Written with my Thursday night writing group with the prompts: waiting for the rain, in the kitchen, wayfarer, in the hands of God
Maryann sat in the kitchen surrounded by fresh produce Frank had carried in just moments earlier. She didn’t know where he’d gotten this large paper bag of zucchini and tomatoes, eggplants and cucumbers, green beans and onions. She didn’t ask. Frank had simply appeared, all chatty about the sunshine and the scent of basil and the sharp screech of the scrub jays outside, and Maryann had watched him from her perch at the kitchen table, her half-drunk cup of coffee and milk cooling in her hands, and she’d looked agape at Frank and all the fresh vegetables, not saying a word. She sipped from her cup, wincing at the cold liquid–and Frank—suddenly so fucking perceptive!–he immediately offered to top it off for her, to warm it back up. She quickly stretched a flat hand over the cup and shook her head, no. Frank grinned and spread his hands over all the wonderful food. He said, “Tonight we feast!”
Then he was gone, and Maryanne bit her lip in disgust. What she wouldn’t give for a frozen pizza from a cardboard box or one of those cheese and meat hot pockets that you cook in the microwave. No, she was stuck here in this kitchen with a madman who insisted that she chop and mince and steam and roast. What the hell was the matter with this guy? She lifted her eyes to heaven, waiting for a rain hard enough that it would wash off this sturdy roof, dissolving all barriers so she could fly away up through the gathering clouds, gray and spongey and heavy like a river that was carving a deep channel in heaven. If she could lift this ceiling, would she see the hand of God, would God’s mighty hands be there to carry her away from this torment?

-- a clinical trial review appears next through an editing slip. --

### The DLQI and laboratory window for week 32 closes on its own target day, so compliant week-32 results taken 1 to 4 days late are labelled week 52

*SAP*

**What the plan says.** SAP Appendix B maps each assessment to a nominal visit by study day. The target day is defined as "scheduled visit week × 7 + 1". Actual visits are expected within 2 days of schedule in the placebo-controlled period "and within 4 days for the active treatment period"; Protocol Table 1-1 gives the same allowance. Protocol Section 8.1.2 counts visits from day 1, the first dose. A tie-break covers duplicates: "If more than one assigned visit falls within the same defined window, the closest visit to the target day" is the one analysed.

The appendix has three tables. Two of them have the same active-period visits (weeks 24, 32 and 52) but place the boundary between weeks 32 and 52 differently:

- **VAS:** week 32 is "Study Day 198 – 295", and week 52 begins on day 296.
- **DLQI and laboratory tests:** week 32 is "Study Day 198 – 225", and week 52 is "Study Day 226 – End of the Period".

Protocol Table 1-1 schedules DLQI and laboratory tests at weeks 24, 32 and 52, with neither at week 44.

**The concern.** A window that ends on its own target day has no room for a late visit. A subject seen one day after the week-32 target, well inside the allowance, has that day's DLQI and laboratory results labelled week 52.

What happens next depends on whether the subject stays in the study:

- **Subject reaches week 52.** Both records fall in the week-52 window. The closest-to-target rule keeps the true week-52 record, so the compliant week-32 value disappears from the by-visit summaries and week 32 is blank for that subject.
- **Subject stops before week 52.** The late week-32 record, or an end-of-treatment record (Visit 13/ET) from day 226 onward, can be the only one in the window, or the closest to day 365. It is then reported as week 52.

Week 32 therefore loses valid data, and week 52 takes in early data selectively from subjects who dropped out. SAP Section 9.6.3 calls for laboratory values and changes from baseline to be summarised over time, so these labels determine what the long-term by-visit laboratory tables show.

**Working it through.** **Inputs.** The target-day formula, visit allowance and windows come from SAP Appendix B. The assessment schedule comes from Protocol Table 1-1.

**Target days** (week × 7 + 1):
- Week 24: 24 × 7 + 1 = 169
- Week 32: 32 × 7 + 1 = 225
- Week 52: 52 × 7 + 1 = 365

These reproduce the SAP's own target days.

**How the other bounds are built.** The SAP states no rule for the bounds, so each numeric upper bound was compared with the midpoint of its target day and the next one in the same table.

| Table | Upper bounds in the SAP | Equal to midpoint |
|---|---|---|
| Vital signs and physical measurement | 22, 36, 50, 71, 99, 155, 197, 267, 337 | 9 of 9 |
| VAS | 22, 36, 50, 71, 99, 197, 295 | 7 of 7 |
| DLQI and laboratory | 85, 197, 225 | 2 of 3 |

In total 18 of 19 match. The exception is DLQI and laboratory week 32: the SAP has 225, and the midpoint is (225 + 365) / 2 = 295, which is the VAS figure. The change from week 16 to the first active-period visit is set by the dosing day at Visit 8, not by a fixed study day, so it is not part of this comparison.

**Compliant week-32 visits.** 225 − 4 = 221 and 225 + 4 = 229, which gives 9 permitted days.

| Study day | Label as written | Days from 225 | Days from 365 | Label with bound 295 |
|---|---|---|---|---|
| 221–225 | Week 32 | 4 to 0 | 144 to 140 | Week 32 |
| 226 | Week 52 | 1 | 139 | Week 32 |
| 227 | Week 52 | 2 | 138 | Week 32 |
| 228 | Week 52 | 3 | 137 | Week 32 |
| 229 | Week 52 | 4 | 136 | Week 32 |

What had happened to the man she’d married? They’d once been so ambitious and dedicated to their careers. Frank had been happy to live on take-out mooshu pork and deli sandwiches from Safeway. Retired now he had morphed into a kind of Earth Nymph, hovering over her with fresh plums and cups of decaffeinated green tea sweetened by honey produced by local bees. Dear God, make it stop! Marianne longed to be a wayfarer, secretly traveling on two lane mountain roads, seeking refuge in cheap motels and lakeside cabins. She eyed the zucchini. She would leave those but this basket of cherry tomatoes would fit inside her purse. She reached for her car keys.